Aesthetics is less a mode of experience as such than an effort to conceive features of experience that have proved awkward to conceive within the philosophical tradition. So if, for instance, Descartes, in line with a great deal of ancient philosophy, questions the capacity of the senses to provide access to truth, if he insists instead upon a pure space of cognition, this is bound to pose a rich set of enduring questions. What is the role of the senses? How is mind to be conceived in relation to body? What is the relation between sensible appearance and the space of philosophically guaranteed truth? Leibniz questions the notion of positing an absolute gulf between mind and body, suggesting a more nuanced relation between the austere heights of logical thought and the obscurity, confusion and clarity of the senses. Baumgarten goes further, conceiving a science of aesthetics that can make sense of sensible experience and thinking as an analogue of higher level abstract thought and also as something with its own intrinsic complexity, richness and value. Aesthetics is posited initially then as a philosophical response to the Cartesian dichotomy between mind and body, and the absolute devaluation of the latter. In this sense, aesthetics is also bound to the Cartesian space. Although far less binary, it still subscribes to the sense of higher and lower fields of thought and to the notion of the sensible as a discrete space. What if we were to suggest, in effort to think differently, that the relation between the sensible and the abstract is less determined and much more fluid? What if instead of conceiving a continuous but still separate space of sensible thought we were to think logic sensibly and the sensible logically? Inevitably this would still represent a predictable response to the initial challenge that Descartes makes. Any effort to specify dimensions of paradox and indeterminancy still draws upon binary metaphors of mind and body. In any case, my point is that aesthetics emerges philosophically in terms of problems of conceiving dimensions of experience and knowledge, not as a straightforwardly apparent and unambiguous category of experience.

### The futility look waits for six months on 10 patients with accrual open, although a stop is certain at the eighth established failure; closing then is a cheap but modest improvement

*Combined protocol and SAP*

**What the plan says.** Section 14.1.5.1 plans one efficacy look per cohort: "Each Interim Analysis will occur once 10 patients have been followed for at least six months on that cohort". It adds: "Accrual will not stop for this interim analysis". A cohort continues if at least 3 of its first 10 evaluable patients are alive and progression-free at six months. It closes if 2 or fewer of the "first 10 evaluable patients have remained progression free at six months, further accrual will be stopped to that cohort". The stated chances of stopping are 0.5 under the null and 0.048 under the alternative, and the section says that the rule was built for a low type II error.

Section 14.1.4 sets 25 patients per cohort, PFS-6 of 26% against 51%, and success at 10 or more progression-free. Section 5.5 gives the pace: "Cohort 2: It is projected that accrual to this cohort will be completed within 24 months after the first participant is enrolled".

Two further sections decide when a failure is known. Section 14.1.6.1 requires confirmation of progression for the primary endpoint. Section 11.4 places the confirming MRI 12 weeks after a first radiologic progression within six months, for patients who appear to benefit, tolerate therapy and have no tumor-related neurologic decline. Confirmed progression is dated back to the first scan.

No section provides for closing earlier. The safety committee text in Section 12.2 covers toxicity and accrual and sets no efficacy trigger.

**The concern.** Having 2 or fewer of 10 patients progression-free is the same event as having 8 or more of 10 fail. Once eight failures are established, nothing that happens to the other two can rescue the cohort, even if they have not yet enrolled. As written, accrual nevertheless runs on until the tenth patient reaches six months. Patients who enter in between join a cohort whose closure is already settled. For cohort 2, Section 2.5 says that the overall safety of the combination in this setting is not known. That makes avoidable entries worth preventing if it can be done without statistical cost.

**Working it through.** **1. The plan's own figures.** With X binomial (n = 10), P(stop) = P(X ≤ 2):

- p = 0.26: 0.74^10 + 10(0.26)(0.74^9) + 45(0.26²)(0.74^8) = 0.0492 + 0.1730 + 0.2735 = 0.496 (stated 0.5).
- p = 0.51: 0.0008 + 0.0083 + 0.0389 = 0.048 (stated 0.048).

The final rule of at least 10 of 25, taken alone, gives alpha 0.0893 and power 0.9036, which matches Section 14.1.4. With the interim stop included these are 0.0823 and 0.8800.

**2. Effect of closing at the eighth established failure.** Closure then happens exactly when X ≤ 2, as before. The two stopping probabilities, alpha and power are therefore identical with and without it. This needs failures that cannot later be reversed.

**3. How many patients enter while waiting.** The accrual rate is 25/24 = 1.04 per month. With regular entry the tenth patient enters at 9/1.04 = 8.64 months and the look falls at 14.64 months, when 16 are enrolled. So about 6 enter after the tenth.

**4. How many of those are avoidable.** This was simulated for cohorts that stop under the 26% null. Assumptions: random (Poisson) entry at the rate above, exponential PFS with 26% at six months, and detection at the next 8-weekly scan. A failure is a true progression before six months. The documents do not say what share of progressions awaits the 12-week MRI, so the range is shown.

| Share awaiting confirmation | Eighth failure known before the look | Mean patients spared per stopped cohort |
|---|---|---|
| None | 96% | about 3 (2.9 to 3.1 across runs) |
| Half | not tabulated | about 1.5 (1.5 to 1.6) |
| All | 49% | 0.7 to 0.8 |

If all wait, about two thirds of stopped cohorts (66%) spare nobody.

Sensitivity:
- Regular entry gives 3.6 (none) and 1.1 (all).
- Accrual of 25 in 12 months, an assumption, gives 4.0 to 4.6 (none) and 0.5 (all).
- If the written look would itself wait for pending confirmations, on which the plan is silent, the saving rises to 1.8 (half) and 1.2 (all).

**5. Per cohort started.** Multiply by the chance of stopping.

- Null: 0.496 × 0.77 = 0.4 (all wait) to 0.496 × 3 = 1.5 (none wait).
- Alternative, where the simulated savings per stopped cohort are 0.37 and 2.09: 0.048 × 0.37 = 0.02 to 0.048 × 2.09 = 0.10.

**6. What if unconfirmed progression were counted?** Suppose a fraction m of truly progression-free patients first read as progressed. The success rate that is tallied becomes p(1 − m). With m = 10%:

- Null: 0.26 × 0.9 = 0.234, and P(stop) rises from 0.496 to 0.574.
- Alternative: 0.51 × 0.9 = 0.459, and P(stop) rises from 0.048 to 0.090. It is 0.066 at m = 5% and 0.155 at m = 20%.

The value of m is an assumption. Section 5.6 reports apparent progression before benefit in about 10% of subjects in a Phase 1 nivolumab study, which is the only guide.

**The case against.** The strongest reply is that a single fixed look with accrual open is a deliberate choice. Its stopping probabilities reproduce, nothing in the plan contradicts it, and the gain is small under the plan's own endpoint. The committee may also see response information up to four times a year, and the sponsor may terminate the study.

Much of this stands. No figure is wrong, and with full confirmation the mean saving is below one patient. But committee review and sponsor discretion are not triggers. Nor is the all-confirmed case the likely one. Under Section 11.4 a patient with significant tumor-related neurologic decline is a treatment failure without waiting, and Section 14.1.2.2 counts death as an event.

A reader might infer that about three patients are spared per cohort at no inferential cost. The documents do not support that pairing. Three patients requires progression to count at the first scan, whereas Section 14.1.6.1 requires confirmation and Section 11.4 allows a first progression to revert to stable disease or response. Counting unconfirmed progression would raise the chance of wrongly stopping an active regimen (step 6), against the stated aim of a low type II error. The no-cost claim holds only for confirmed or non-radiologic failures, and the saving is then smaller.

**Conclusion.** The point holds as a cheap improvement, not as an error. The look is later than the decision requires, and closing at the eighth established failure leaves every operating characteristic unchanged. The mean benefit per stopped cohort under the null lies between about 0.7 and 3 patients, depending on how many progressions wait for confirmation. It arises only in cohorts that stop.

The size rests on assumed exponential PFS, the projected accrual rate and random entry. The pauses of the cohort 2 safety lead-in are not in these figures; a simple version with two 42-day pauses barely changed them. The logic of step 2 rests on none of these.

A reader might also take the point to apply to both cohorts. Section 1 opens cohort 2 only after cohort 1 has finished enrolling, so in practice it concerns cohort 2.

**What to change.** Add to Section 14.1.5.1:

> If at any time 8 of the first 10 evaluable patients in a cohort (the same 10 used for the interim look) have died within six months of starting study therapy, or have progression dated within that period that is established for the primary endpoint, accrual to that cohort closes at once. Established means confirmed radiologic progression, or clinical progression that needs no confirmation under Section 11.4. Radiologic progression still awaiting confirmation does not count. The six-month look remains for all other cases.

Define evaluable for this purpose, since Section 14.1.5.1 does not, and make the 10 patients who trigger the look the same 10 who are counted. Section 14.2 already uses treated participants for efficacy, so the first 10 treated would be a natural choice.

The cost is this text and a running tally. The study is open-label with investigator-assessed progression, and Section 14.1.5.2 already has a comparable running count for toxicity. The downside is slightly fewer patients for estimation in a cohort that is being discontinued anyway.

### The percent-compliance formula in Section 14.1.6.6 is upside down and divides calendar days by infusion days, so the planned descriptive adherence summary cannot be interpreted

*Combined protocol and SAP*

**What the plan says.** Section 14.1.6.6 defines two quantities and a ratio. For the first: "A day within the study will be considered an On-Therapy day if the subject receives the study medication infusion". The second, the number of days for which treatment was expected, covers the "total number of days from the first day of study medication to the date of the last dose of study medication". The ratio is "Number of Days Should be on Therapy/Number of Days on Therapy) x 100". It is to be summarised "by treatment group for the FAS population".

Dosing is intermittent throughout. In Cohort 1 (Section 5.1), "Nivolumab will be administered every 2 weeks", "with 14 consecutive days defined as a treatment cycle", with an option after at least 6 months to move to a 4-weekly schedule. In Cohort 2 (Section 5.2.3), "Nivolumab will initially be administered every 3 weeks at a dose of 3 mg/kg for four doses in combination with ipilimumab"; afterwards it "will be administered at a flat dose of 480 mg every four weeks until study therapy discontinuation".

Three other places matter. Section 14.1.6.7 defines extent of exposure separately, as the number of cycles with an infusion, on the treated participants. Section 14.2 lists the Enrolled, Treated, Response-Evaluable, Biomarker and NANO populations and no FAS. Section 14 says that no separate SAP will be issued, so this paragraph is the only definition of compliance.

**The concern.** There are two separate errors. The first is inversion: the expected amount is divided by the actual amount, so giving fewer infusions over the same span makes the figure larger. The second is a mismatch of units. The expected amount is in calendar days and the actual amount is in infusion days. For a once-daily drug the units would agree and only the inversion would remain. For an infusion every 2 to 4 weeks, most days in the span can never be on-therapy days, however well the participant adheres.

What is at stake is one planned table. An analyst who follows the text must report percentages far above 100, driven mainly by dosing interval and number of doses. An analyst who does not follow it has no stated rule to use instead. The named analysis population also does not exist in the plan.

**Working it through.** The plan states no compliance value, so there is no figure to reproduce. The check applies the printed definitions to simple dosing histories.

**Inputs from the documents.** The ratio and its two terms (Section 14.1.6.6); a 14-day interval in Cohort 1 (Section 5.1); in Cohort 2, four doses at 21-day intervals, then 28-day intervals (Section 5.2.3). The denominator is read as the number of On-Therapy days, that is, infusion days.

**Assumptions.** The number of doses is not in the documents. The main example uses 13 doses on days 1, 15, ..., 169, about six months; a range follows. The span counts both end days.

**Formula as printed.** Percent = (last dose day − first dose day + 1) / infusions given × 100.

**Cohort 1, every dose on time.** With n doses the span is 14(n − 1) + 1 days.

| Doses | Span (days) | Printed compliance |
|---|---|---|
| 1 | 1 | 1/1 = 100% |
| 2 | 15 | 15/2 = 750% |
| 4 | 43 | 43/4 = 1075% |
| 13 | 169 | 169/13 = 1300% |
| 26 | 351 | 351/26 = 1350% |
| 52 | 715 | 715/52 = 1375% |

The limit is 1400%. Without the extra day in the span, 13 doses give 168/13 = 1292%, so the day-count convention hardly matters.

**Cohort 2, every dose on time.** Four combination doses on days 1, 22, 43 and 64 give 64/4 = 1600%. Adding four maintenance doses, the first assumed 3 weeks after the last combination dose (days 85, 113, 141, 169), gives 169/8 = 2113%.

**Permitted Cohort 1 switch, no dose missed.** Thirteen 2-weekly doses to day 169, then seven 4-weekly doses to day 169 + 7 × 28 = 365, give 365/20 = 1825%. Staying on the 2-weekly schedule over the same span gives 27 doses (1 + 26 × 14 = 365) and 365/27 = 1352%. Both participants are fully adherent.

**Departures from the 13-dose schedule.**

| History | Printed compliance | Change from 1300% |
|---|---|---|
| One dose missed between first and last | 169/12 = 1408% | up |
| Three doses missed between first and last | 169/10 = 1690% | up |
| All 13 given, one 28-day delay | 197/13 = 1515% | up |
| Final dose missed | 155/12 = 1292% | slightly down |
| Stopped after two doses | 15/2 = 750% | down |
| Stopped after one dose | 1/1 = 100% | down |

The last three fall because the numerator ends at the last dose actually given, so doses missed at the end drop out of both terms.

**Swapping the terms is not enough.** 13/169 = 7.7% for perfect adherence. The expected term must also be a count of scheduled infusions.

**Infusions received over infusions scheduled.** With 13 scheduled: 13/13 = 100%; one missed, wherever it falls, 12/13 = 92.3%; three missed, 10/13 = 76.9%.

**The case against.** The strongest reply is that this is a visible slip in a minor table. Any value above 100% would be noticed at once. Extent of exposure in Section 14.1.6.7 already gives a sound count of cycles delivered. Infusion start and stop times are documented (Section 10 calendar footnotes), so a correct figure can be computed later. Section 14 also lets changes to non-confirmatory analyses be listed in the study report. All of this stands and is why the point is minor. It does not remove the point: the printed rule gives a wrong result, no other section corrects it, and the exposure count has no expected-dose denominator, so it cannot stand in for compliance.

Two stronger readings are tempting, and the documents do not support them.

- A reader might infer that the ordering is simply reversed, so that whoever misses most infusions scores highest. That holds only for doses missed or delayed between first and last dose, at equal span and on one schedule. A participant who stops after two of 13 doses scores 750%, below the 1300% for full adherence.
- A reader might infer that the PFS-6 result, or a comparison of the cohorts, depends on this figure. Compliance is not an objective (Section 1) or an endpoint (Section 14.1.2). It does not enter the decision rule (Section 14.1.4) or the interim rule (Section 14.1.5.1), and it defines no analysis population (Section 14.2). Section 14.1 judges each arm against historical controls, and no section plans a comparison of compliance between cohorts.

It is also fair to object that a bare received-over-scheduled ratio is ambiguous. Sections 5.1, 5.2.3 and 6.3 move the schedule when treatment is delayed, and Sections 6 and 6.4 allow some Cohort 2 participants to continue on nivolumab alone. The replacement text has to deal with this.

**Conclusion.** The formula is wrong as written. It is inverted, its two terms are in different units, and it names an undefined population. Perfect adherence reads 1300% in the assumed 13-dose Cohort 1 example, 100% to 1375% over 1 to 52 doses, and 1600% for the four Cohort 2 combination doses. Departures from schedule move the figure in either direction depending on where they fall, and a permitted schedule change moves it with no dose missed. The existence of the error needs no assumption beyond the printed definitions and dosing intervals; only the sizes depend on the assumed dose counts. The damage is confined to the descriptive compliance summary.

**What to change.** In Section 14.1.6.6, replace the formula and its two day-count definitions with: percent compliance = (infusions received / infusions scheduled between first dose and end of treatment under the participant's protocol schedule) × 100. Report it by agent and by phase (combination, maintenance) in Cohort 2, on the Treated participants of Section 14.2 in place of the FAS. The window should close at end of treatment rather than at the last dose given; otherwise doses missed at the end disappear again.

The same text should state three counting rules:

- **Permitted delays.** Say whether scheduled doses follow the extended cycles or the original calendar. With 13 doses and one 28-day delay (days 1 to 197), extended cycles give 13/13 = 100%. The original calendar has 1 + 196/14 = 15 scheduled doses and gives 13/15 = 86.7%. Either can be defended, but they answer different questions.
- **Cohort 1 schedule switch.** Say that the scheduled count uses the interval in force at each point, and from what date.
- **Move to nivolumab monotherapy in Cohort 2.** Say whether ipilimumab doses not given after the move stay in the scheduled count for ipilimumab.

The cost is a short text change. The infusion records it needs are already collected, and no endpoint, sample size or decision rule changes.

I should acknowledge that the distinction that I make here between the terrain of philosophical discourse and the apparent silence of experience is itself bound to the Cartesian paradigm. It repeats it even as it struggles to conceive another sense of things. As soon as experience and thought are specified and discussed they cannot step outside the philosophical universe in which they obtain meaning. All one can do is painstakingly confuse the terms until something gives.